Friday, August 14, 2020

Nearest black hole to Earth found 1,120 light-years away

Astronomers have discovered what they believe to be the closest black hole to Earth. It is part of a triple-star system designated HR 6819 located 1120 light-years away in the southern constellation of Telescopium. The star system is close enough and bright enough to be visible to the naked eye. The next closest black hole (part of binary star system 1A 0620-00) lies 3457 light-years away in the constellation of Monoceros.

HR 6819 was originally classified as a binary star system. The outermost companion is a Be star with an unknown orbital period. The innermost “star,” however, was discovered to be a binary system itself through radial velocity measurements in 2020. This innermost binary is comprised of a B3 III blue giant star orbiting a 4.2 solar-mass invisible companion every 40.3 days.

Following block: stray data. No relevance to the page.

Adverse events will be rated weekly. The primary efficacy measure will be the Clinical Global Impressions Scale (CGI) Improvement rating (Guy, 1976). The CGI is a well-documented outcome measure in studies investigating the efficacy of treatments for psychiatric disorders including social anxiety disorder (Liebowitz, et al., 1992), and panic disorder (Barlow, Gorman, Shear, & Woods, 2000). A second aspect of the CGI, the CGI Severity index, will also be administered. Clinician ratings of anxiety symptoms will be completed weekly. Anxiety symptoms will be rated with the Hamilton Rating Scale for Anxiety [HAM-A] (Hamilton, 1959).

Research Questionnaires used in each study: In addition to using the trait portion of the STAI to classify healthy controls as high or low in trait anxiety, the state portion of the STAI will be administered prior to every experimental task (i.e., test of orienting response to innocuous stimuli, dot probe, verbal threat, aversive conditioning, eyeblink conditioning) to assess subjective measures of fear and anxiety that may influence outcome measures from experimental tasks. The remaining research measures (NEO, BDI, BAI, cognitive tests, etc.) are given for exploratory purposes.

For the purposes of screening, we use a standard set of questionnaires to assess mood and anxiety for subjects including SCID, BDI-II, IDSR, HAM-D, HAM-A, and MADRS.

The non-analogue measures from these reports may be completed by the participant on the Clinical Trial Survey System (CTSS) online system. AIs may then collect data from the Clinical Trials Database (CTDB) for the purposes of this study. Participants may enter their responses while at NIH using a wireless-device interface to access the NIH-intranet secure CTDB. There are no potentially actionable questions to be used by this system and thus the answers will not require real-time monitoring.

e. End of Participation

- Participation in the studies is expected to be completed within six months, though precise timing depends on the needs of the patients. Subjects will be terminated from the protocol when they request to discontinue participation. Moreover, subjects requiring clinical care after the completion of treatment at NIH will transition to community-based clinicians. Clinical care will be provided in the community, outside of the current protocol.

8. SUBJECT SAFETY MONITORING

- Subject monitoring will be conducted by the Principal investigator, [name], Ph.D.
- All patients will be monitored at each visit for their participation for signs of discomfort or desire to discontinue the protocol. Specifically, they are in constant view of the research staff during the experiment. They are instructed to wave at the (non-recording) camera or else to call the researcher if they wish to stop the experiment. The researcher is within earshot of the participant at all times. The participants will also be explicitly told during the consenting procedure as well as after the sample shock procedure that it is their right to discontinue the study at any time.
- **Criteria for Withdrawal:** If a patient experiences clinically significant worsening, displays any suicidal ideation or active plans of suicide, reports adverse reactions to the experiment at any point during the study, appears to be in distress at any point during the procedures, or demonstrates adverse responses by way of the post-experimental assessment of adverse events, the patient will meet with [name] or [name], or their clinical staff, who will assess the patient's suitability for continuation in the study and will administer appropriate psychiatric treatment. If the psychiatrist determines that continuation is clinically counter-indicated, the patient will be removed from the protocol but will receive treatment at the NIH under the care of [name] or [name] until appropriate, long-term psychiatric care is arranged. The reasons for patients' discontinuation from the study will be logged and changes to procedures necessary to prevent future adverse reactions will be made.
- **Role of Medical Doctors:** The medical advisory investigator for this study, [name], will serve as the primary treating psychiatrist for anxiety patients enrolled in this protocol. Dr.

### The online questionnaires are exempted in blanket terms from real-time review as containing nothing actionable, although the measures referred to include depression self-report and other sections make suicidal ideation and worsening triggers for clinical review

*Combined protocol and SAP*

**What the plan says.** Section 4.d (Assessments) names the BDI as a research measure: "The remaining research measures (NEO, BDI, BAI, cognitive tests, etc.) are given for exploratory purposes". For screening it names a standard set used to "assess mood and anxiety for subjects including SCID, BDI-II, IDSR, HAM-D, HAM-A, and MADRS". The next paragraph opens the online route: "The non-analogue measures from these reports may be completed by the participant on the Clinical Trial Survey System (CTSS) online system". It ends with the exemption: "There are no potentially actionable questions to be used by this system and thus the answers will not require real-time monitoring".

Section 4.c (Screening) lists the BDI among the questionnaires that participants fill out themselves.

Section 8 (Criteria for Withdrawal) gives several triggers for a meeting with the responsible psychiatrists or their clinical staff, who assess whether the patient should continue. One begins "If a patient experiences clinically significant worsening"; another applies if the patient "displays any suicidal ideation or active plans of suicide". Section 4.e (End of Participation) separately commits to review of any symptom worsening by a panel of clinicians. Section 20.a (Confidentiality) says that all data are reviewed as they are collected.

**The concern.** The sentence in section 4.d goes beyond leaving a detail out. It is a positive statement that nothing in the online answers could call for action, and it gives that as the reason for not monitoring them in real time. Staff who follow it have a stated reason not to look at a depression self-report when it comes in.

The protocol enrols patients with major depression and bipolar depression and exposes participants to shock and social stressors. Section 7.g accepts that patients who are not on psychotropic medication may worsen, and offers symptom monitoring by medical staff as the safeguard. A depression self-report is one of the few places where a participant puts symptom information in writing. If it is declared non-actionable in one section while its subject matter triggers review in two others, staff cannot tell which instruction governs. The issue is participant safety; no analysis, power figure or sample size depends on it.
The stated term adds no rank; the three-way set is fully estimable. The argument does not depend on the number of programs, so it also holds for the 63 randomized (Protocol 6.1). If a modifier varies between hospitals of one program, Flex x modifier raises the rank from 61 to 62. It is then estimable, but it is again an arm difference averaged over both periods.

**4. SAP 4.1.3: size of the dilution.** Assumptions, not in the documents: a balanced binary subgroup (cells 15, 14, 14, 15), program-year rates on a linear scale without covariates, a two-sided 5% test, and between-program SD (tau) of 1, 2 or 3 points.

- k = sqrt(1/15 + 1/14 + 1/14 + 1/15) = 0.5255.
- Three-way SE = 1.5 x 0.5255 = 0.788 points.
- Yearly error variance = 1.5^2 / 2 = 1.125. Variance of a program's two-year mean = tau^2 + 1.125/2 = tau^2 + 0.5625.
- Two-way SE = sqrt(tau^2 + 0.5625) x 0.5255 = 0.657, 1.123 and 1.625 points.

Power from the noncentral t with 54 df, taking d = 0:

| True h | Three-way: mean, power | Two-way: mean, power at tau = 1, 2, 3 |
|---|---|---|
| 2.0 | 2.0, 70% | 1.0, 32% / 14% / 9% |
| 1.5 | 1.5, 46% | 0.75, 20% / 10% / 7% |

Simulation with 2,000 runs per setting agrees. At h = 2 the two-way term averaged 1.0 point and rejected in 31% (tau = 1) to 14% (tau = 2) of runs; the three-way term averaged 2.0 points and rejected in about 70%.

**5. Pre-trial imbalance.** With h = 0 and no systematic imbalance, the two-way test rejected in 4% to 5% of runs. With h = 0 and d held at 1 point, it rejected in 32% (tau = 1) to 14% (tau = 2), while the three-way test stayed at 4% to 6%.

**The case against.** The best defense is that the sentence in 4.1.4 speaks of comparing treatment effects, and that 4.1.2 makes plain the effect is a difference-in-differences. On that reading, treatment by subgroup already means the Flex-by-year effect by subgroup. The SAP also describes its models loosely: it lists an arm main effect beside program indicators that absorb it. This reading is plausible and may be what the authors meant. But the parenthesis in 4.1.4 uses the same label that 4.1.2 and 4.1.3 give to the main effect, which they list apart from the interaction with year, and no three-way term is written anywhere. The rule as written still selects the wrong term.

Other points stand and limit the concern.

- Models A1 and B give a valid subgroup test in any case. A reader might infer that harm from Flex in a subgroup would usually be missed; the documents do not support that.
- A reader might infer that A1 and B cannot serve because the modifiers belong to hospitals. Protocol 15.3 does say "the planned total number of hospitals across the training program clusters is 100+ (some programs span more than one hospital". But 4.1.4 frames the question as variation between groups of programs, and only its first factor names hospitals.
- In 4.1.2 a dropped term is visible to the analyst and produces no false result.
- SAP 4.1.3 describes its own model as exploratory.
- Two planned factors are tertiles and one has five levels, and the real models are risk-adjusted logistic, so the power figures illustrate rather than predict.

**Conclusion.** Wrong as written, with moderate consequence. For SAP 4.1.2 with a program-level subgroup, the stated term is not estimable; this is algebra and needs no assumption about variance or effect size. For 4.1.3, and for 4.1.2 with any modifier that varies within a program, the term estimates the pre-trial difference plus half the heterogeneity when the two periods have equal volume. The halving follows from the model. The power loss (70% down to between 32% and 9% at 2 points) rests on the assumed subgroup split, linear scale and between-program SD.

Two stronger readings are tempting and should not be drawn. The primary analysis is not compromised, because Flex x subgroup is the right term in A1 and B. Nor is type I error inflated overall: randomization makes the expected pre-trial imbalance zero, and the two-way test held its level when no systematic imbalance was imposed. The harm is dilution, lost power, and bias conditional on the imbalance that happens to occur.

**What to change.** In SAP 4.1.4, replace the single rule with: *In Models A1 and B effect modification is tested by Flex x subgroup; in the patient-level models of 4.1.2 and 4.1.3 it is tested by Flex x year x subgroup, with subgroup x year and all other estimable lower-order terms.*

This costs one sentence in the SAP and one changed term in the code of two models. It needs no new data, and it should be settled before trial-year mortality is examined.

By definition, black holes are invisible. They also seem to defy common sense. While every black hole has a finite mass, its volume is always zero. Or to put it another way, black holes are infinitely dense. Without physical dimensions, the effective radius of a black hole is merely a reference to its event horizon, the spherical (or ovoid in the case of spinning black holes) boundary where nothing, not even light, can escape its gravity.

Being invisible, we can only infer their existence by studying their interactions with other celestial bodies within their gravitational influence. In multiple-star systems with close enough orbits, black holes can be detected via X-ray emissions produced when matter from a companion star falls into the black hole. 

Or, in the case of HR 6819, we can infer the existence of a black hole by the lack of emissions, particularly visible light. If the newly discovered 4.2 solar-mass companion was another star, it should be visible from this distance. 

Additionally, while both neutron stars and black holes are post-collapse remnants of supernovae, this invisible companion’s large size (4.2 solar-masses) eliminates the possibility of it being the former since the theoretical upper size limit for a neutron star is believed to be 2.16 solar-masses (post-collapse). 

Thus, by process of elimination, a black hole seems to be the most likely explanation.

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